Updated September 10, 2022

The Secrecy of the “Rose”

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The Secrecy of the “Rose” essay
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“A Rose for Emily”, by William Faulkner was an engaging, yet intricate short story that was written in the 1930s’. Tone is described as the way the author feels about the subject of the text. Throughout the story, William Faulkner used tone and many other literary devices to portray his writing style. The main theme of “A Rose for Emily”, is one of complete quarantine. The story takes place in Faulkner’s made up town of Jefferson, Mississippi. The town is in complete decomposition, which includes her house and herself.

The town also reflects the life of Emily and the difference in social class. The story is told as an unnamed first-person narrator, in which speaks for the entire town. By using an unknown narrator, it allows for the effects of multiple characters rolled into one. William Faulkner ideally created a choric character through his comparable Greek-style writing.

“A Rose for Emily” does not obey the typical character profile of a narrator. Short stories are written for the audience to be easily engaged and be able to follow along to the plot without trouble. The story’s first few opening lines start with the funeral of the main character, Miss Emily, and how the townspeople recollect what they knew of her. Quickly, it makes a sharp turn and the narrator displays time Miss Emily had before her death. Miss Emily, when alive, was charming and an overall happy woman. However, when she grew old, she came to the realization she wanted to live a life in quarantine. When Miss Emily’s father died, the mood around the town was a pitiful one. Miss Emily inherited the house, all to herself. No one but her servant Tobe was allowed in the house. Most of the townspeople just imagined what it could look like. Since Emily met a man named Colonel Sartoris, her taxes were never paid, due to her family’s authority. The setting now introduces us to a character named Homer Barron. Homer was a Yankee man who is portrayed as being from a lower class of society. Homer started becoming closer to the town and its people, so, she felt betrayed and took matters into her own hands. She poisoned him. Why would Emily do this?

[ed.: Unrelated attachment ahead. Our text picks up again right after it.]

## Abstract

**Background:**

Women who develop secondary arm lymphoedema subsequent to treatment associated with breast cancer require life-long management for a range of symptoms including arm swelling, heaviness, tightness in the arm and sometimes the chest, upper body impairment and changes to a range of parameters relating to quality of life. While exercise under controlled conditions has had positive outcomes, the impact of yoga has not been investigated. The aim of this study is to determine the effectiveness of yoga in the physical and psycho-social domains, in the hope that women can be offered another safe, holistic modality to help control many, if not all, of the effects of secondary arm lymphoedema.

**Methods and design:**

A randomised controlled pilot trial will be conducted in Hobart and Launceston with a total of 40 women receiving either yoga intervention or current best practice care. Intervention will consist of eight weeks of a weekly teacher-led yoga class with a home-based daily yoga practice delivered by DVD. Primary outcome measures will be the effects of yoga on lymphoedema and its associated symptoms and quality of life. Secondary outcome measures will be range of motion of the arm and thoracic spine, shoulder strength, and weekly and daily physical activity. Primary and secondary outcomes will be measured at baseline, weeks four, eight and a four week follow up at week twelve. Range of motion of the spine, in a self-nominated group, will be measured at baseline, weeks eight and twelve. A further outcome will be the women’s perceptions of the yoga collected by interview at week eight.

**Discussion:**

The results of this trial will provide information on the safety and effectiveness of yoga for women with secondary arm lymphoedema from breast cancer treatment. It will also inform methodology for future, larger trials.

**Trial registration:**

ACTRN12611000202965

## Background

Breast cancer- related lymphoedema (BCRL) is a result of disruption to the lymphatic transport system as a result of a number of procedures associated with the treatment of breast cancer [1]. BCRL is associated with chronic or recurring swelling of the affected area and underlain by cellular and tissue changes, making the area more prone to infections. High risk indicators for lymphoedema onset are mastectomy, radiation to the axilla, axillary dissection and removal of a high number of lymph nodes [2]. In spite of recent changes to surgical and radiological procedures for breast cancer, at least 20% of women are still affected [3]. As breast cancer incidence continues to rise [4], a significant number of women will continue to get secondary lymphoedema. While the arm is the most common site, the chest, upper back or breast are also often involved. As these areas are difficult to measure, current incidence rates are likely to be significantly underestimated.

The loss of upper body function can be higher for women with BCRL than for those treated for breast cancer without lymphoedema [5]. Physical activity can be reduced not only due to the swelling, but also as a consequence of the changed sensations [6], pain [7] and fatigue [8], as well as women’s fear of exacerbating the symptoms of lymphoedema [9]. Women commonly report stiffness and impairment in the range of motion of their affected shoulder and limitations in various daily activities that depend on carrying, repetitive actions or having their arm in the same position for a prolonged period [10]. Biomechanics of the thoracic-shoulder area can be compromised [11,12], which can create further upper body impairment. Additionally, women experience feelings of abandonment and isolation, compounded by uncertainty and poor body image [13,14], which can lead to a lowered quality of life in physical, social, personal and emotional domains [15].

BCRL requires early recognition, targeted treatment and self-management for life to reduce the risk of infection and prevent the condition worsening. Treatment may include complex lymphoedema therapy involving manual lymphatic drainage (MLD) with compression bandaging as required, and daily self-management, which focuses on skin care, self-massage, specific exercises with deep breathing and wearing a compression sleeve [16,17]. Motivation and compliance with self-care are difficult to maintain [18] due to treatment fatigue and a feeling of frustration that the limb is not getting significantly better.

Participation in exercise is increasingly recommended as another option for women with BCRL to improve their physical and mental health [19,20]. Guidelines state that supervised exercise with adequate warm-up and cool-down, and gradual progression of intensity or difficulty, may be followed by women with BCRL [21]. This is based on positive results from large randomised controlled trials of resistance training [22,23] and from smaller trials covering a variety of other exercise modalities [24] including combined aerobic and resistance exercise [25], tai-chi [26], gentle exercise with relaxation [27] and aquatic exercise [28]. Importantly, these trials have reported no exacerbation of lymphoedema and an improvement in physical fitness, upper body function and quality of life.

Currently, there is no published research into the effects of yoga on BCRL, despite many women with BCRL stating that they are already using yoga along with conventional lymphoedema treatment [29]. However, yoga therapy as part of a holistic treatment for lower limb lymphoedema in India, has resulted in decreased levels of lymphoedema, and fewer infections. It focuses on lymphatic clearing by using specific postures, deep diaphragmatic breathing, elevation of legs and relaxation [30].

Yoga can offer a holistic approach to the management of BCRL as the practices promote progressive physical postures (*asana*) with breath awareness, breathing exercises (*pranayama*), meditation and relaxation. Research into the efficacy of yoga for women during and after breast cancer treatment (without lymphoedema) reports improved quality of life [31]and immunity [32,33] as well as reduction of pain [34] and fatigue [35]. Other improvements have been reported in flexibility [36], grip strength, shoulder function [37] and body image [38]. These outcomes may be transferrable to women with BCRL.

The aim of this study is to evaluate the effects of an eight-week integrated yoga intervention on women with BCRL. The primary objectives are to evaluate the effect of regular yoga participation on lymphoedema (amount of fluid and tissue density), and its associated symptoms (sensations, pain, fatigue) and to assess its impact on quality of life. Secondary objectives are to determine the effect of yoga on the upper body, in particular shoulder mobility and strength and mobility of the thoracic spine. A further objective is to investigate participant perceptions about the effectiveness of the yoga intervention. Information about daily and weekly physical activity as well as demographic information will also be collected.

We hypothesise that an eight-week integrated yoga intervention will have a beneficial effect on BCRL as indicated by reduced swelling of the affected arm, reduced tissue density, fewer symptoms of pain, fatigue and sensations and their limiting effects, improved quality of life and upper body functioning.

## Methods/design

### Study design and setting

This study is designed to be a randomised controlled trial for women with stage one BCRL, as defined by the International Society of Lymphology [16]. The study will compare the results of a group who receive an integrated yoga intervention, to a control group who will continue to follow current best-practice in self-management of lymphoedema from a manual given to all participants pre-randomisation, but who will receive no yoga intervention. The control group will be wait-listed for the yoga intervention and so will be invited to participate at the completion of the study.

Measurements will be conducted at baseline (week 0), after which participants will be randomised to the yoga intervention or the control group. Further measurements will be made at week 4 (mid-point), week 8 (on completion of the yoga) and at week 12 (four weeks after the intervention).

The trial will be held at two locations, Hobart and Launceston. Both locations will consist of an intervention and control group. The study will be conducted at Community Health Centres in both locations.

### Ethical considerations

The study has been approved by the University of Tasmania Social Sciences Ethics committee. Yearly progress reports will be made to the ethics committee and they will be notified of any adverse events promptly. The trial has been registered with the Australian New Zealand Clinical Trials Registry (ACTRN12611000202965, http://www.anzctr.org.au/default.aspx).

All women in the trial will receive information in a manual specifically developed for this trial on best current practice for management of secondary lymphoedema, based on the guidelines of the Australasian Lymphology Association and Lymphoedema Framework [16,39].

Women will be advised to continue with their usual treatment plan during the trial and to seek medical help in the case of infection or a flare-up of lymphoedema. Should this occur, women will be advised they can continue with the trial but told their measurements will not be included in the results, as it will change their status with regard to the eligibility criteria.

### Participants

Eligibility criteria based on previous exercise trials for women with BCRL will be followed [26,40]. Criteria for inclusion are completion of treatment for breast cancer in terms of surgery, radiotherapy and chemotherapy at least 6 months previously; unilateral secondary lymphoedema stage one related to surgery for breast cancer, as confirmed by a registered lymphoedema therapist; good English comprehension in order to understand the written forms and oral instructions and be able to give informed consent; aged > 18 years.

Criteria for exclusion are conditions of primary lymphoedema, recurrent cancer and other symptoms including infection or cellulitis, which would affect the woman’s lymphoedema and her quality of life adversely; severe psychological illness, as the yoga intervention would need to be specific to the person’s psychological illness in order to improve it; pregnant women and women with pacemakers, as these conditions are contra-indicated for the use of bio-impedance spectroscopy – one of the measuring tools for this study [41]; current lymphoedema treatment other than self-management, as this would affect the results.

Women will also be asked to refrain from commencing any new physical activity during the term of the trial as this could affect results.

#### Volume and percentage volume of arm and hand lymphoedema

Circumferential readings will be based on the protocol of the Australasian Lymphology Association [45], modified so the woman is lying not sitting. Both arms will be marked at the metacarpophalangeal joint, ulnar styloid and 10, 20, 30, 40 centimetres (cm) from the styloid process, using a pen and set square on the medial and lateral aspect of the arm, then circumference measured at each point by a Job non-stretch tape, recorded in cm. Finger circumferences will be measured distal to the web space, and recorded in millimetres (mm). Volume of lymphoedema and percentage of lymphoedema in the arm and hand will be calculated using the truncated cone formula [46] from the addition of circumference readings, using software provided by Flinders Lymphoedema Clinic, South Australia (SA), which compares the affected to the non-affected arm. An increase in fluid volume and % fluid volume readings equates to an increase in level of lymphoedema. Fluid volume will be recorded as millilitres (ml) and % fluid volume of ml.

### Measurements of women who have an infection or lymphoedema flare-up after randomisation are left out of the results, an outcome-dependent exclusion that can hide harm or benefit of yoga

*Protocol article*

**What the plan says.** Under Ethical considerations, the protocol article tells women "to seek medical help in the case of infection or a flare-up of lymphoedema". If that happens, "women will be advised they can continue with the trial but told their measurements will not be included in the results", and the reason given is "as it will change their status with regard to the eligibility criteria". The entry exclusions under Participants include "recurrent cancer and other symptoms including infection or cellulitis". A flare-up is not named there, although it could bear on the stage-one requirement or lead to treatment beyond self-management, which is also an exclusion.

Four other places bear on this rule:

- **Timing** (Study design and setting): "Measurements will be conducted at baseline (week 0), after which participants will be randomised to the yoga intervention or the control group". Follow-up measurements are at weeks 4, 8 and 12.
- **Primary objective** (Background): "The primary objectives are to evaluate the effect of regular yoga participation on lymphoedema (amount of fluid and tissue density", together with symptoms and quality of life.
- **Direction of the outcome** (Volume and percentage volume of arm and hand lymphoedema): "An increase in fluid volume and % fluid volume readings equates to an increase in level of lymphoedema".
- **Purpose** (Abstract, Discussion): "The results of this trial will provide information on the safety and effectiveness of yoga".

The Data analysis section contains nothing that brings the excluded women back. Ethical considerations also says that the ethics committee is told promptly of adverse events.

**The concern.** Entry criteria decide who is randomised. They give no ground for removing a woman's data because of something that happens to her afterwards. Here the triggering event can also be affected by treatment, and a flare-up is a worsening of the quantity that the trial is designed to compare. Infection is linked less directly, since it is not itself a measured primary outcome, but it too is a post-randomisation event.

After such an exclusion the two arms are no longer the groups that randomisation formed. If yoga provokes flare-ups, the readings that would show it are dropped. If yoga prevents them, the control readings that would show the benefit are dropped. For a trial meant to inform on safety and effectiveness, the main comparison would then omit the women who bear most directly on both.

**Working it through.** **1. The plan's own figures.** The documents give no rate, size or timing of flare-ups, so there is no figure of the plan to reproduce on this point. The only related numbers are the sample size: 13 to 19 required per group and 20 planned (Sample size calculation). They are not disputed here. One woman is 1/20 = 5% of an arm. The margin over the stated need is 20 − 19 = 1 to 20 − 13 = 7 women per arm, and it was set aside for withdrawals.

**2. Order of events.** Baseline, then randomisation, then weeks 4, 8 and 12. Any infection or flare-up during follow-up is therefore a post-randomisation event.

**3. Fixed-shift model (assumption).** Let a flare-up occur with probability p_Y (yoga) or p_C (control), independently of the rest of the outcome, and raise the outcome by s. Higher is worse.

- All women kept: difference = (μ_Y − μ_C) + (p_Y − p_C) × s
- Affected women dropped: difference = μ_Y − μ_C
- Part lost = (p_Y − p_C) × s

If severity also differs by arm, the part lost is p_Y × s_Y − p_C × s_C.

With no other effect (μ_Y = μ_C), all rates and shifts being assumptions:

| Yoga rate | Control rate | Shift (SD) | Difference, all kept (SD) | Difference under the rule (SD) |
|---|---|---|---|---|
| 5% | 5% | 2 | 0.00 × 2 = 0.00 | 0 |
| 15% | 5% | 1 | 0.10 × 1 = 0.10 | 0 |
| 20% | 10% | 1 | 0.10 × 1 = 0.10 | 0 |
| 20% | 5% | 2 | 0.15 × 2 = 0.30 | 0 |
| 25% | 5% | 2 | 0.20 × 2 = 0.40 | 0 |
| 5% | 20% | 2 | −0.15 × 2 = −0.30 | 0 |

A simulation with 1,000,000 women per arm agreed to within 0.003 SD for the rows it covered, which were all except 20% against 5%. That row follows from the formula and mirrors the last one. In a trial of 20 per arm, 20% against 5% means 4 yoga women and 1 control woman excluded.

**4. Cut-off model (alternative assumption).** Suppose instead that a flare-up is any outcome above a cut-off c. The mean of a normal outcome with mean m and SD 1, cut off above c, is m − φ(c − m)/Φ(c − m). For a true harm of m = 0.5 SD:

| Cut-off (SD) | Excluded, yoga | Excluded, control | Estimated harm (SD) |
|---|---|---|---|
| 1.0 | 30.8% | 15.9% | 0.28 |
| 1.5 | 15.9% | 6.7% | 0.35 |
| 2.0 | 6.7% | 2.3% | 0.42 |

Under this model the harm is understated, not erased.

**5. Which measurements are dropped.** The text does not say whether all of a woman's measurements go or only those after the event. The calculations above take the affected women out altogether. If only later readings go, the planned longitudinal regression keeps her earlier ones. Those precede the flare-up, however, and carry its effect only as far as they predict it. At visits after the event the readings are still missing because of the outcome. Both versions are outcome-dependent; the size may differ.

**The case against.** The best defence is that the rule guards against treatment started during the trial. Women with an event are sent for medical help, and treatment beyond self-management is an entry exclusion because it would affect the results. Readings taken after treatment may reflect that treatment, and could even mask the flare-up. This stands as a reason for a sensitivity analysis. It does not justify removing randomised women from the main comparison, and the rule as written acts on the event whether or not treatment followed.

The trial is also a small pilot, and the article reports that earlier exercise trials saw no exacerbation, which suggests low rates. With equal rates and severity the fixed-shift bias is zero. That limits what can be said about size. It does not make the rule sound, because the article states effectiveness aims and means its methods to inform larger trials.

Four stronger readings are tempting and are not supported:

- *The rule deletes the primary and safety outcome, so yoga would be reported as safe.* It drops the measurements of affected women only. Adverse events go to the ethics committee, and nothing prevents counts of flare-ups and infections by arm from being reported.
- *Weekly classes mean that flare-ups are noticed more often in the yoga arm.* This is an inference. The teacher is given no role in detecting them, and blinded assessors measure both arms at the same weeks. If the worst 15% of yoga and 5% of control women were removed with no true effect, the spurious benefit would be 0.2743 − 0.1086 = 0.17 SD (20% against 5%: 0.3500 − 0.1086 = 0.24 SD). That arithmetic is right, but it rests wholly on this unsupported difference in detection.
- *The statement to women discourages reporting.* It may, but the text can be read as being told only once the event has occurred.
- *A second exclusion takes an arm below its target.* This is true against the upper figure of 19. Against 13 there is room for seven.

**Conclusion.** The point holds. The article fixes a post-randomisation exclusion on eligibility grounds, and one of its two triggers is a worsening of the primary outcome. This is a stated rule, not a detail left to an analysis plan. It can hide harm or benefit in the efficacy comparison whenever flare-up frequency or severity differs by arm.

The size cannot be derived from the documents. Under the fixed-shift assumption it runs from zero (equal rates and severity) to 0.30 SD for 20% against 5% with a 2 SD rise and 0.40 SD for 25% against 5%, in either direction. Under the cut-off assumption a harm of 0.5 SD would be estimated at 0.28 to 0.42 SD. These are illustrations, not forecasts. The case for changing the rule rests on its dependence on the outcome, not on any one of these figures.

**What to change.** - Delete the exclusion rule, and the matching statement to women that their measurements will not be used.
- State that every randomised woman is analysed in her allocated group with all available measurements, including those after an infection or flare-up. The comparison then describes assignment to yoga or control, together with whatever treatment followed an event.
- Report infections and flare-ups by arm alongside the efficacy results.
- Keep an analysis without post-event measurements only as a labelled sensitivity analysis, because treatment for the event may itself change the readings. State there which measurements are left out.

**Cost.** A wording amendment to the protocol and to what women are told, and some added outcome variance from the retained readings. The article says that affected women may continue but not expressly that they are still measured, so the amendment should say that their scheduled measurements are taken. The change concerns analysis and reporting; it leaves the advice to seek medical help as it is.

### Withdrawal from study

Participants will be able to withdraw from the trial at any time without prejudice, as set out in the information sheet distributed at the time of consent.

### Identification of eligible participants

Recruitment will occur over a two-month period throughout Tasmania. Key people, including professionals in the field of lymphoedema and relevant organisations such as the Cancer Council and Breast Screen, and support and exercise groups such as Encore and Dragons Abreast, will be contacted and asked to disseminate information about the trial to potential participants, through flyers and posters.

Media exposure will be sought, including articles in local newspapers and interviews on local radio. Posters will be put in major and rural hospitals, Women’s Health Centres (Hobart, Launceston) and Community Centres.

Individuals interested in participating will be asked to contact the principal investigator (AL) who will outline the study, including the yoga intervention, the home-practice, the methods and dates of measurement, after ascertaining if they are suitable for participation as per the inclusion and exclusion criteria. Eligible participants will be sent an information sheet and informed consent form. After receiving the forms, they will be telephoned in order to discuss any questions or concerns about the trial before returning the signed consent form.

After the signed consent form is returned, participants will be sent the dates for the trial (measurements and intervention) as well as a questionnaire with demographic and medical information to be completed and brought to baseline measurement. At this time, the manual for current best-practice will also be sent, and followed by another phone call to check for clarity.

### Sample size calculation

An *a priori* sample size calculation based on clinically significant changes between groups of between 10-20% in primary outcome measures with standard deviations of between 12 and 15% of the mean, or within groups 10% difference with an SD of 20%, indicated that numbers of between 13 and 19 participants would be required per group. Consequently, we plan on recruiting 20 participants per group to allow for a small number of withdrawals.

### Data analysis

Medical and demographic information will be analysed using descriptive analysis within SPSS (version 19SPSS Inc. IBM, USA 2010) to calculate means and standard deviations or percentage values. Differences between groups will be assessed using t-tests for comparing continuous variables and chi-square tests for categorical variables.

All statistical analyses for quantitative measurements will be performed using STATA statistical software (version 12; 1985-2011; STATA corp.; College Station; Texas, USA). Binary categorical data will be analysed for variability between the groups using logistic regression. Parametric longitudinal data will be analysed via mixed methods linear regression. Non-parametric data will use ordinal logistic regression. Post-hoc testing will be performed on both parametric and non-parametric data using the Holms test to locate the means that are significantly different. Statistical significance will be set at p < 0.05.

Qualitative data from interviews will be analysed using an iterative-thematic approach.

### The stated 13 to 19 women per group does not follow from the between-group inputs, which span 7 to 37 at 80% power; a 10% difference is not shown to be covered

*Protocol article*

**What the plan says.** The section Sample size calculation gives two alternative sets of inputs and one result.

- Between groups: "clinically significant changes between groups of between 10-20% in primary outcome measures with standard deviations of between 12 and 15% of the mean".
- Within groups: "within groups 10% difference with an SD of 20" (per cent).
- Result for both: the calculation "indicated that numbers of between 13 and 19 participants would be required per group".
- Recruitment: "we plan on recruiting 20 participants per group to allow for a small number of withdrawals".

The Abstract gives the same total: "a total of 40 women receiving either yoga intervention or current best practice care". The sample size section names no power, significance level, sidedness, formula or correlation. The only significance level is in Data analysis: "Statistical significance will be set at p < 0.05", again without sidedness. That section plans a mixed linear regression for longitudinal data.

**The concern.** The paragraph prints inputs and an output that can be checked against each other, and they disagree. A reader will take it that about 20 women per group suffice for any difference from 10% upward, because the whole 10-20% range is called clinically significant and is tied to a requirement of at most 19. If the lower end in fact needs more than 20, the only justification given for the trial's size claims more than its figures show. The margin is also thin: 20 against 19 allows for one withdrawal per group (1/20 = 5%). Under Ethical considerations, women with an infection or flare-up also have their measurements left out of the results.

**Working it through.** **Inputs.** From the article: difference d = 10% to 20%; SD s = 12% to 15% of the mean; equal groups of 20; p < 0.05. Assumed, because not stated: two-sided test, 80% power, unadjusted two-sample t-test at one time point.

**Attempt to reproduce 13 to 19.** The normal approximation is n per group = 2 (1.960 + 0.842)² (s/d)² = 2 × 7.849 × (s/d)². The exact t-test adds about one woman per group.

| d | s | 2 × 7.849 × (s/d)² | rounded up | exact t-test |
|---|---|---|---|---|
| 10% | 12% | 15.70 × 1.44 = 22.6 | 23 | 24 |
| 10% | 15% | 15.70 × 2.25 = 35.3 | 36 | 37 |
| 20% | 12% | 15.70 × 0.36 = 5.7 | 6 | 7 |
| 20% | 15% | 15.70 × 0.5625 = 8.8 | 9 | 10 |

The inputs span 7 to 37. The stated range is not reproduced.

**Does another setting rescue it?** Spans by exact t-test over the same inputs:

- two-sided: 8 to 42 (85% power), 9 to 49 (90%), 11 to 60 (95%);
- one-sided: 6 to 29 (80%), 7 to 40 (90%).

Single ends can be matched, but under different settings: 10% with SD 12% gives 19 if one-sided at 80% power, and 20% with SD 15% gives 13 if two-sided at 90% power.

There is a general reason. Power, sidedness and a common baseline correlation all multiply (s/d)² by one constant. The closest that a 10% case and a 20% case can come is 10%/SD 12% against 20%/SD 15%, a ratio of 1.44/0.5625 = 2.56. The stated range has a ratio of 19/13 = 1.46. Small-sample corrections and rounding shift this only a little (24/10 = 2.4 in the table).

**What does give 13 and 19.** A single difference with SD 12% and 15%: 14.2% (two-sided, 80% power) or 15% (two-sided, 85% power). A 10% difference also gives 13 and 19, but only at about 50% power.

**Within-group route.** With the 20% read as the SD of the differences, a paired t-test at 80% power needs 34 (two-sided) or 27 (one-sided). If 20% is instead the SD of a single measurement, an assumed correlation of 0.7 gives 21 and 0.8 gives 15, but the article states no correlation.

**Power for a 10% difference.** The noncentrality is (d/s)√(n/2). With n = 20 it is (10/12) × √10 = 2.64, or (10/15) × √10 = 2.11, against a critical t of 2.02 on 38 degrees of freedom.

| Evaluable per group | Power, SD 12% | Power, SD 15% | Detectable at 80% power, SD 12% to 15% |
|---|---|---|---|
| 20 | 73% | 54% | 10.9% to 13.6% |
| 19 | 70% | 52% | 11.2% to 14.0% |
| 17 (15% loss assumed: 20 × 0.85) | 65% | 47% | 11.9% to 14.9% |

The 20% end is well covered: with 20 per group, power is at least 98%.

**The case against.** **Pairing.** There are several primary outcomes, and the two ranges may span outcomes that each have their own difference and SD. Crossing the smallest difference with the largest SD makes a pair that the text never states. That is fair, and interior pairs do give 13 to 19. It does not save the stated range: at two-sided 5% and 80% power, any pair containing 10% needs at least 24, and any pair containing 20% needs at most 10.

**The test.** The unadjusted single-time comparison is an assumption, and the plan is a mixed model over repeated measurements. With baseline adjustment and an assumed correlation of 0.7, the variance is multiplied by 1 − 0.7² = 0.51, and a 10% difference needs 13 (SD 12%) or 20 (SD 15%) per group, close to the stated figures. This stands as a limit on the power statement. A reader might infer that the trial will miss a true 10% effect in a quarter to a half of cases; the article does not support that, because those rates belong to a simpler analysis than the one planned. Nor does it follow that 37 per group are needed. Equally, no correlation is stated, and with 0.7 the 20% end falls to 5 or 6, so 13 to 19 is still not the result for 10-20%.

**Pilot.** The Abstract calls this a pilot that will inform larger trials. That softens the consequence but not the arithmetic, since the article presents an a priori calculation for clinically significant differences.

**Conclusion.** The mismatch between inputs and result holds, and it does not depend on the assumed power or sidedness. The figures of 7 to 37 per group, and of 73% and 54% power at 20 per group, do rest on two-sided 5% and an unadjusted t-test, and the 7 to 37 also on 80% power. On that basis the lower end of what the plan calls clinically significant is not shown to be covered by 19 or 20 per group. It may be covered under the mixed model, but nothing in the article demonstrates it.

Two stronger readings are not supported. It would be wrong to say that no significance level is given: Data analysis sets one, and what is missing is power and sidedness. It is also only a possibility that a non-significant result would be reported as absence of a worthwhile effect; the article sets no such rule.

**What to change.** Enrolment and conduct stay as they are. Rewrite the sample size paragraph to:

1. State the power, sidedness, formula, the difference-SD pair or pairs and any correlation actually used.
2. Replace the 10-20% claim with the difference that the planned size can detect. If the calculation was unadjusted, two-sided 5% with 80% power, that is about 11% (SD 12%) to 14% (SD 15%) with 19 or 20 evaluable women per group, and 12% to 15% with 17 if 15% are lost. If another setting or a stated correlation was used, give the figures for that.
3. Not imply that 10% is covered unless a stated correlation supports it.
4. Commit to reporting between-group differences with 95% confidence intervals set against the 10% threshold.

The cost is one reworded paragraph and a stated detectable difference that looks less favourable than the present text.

The Plot of  “A Rose For Emily”

William Faulkner used metaphors throughout his writing style to tie the reader into the event. Homer was sought out to be a “bachelor”, but Emily comes from a well, respected family so this is something new to her. Miss Emily has been alone her whole life and her father drove away all compatible contenders. After he died, now she was able to start a relationship. The tone becomes very cynical at this point. An example that comes from the story is that, when Miss Emily goes to buy the Arsenic poison to kill Homer, it says on the package “For Rats.” To Miss Emily, a RAT was compared to Homer Barron. The narrator leaves the readers with a very morbid taste. As readers, we are left with a complex question as to did Miss Emily commit this act so he would never leave her again? This question can be assisted by the fact, she kept his decaying body to sleep with her every night in bed. If Homer was considered a player, this was Emily’s way to be superior, to make sure he never wandered off.